“Yeh jo des hai tera.. swades hai tera… tujhe hai pukara…” … as the song wafted through my laptop speakers. I was looking out of the window of my second floor room at Great Lakes Institute of Management. I could see the greenery around me… The beautiful green paddy field that was visible from the window of my room. The crop was swaying with the wind as though they were trained to dance to the rhythm of the breeze. “Mithi ki hai jo khusboo…tu kaise bhoolayega”… There was a slight drizzle and as soon as I opened the window of my Air conditioned room, I could smell the sweet smell of the first drops of rain falling on the parched ground. The feeling was great. It was as if my thoughts were being reflected in the beautiful song from the movie “Swades”. Here I was… in the green campus of Great Lakes Institute of Management. But what amazed me more was the greenery around the campus… Every morning, I would see the farmer of the field, moving around in his field, inspecting his paddy crop for any weeds and pests. How he would take care of them. It was like they were his little children. One day his children would repay him for all his toil.
As soon as you walk across the fields from the college, you come across this blue colored house by the side of the road. This is our “Adda” for Maggi noodles and piping hot Omelettes. After a long and exciting day of lectures, people usually go there to chill out and gorge on noodles and omlette. The cook at the house is a boy in his late teens. Though educated only up to class VI, you could see the enthusiasm in his eyes when folks from Great Lakes arrive at his place. It was on one such occasion that he asked me innocently. “ Indha college la catering course irukka, Enakku indha course la romba interest irukku”. (Does this college offer a course on catering, I am very much interested in it). Here was a guy.. deprived of education due to the pressure to earn money. You could see a twinkle in his eyes when you give him info about what the institute offers. He listens with so much interest, much more than the interest that you show in your lectures. I had a hard time explaining him what an MBA is. But at the end of it all, he quips, “Enakku padikkanum ni irukku” (I want to pursue further studies). There was a stark contrast between his life and mine. Here I was, 24 years old, pursuing my MBA, and here was this guy, in his late teens, having the desire to study further, but could not due to economic pressures. It was like two sides of the same coin. One side of the coin portrayed someone who was free to pursue his dreams. While the other one reflected someone who could not, portraying the backwardness of the same country. I wanted to help this guy pursue his dreams. But what could I do? I was a dependant myself. When I land up in a job, I would help many more like him, achieve something in life. I don’t know what made me think like this. But I felt a strong urge to do something for my motherland. I felt like a real Patriot. I don’t know what made uncle Bala to think of the name “ Patriots” for our batch, but I felt like one. The class of 2010 had everything that 24 odd year olds could ask for in life, but just a stone throws away from the campus, we could see many people struggling to make both ends meet. The karma yoga project exposed us to many such people. These people represented the real India. My motherland needed people who thought more about her than themselves. My motherland needed us now more than anything else. My motherland needed support. We cannot boast of a developed India without first lifting the scores of underprivileged people that inhabit our nation. We need to do something about it.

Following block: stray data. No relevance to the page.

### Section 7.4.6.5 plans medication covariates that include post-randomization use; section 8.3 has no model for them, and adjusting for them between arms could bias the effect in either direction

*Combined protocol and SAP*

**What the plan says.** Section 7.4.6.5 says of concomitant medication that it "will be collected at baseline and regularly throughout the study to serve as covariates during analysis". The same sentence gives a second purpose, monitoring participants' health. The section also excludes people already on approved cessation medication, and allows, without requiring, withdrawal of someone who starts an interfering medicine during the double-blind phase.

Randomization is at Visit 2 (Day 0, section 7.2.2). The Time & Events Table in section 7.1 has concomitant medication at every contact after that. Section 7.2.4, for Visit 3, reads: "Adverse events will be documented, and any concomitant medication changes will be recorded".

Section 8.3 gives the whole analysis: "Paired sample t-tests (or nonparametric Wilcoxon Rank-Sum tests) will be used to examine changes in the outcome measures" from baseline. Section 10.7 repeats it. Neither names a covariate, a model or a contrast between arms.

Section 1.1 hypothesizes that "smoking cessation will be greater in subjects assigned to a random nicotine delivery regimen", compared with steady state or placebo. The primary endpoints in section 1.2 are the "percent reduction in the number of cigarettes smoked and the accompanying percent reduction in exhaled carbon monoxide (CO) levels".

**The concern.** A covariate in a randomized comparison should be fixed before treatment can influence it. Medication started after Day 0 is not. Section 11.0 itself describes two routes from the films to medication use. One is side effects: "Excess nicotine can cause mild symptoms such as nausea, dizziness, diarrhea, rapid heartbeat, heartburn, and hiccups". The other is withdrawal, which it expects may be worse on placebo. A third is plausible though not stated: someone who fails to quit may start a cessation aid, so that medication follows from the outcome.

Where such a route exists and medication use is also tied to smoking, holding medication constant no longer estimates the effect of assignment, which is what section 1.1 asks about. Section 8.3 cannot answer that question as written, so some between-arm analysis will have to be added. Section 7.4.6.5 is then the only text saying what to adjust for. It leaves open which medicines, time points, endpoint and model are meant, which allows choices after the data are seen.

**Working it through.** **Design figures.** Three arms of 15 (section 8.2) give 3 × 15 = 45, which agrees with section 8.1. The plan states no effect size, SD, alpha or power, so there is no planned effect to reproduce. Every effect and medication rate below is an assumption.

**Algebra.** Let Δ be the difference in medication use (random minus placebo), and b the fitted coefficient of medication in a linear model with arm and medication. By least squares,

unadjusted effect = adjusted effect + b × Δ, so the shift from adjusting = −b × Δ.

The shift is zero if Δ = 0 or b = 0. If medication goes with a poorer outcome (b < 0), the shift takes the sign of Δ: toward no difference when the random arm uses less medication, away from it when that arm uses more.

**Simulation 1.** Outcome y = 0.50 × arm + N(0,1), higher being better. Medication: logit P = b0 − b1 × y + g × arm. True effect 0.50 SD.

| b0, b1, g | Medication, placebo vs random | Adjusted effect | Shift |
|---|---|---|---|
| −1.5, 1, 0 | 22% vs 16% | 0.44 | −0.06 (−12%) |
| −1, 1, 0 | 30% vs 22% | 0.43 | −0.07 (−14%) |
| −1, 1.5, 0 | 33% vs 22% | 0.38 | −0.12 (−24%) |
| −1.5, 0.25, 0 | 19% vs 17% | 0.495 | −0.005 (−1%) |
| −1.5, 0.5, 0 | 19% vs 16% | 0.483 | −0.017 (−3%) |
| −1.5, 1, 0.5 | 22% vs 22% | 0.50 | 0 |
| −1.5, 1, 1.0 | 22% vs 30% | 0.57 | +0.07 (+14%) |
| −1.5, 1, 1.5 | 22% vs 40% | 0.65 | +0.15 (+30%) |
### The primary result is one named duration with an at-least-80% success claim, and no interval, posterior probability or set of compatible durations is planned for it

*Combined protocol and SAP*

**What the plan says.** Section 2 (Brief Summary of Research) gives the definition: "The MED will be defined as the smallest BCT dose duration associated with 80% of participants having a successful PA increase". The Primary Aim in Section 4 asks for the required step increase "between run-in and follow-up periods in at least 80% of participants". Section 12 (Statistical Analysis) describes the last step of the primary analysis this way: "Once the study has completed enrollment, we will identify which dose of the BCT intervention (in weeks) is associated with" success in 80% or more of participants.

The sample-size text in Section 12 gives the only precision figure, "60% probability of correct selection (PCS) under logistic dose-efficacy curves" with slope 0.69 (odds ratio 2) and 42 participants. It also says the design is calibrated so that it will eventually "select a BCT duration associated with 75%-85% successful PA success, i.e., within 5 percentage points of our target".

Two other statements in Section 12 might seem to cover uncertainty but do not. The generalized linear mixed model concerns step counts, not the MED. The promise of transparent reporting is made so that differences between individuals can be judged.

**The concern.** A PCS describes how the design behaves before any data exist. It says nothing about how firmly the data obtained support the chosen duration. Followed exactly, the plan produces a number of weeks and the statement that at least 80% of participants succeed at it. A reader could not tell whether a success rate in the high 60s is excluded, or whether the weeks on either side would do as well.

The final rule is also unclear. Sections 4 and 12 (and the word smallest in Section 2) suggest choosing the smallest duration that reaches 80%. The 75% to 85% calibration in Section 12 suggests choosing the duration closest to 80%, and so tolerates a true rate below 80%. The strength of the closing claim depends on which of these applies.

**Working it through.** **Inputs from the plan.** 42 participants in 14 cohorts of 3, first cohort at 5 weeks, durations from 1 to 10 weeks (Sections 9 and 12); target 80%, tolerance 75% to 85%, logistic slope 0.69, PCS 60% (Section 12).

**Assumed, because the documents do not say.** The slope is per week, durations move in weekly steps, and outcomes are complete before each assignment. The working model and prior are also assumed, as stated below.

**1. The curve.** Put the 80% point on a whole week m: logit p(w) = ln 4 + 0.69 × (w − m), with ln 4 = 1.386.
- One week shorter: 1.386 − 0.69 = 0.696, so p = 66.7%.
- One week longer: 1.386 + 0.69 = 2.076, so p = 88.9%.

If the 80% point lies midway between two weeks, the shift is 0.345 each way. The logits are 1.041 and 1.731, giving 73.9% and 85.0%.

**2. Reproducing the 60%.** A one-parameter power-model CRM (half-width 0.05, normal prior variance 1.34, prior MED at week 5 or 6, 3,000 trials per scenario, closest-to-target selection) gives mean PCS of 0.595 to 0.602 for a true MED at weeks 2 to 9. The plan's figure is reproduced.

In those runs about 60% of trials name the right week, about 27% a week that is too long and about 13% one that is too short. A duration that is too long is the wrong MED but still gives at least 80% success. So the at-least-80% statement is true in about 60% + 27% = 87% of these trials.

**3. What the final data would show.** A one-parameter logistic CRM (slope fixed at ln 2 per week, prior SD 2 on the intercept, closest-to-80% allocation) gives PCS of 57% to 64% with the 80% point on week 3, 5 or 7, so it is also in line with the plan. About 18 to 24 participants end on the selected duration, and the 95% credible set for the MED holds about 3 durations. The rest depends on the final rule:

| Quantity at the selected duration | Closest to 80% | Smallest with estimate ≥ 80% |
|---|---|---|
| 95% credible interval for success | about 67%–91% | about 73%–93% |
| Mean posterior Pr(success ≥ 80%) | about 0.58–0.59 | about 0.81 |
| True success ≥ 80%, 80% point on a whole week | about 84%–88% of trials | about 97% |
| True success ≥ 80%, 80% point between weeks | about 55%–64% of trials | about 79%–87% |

Avinash CR [firstname.lastname@example.org]